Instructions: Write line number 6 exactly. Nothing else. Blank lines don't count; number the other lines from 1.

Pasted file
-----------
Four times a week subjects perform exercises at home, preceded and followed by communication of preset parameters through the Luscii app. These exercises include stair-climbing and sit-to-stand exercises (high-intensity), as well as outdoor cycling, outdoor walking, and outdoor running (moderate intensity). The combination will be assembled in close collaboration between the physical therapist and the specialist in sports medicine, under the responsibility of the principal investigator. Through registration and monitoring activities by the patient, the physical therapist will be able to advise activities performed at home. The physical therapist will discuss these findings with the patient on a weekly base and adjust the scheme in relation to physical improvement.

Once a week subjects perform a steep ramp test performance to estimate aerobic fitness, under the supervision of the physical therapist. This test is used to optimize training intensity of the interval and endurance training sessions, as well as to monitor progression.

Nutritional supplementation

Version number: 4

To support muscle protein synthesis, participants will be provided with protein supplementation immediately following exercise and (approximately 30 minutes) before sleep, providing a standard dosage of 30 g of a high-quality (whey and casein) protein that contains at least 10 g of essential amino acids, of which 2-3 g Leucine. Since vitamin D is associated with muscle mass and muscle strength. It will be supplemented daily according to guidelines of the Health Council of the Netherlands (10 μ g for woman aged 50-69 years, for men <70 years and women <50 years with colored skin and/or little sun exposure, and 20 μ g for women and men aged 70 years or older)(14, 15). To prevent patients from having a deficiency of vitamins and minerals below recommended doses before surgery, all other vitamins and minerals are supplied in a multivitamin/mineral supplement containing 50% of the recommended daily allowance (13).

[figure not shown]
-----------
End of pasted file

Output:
[figure not shown]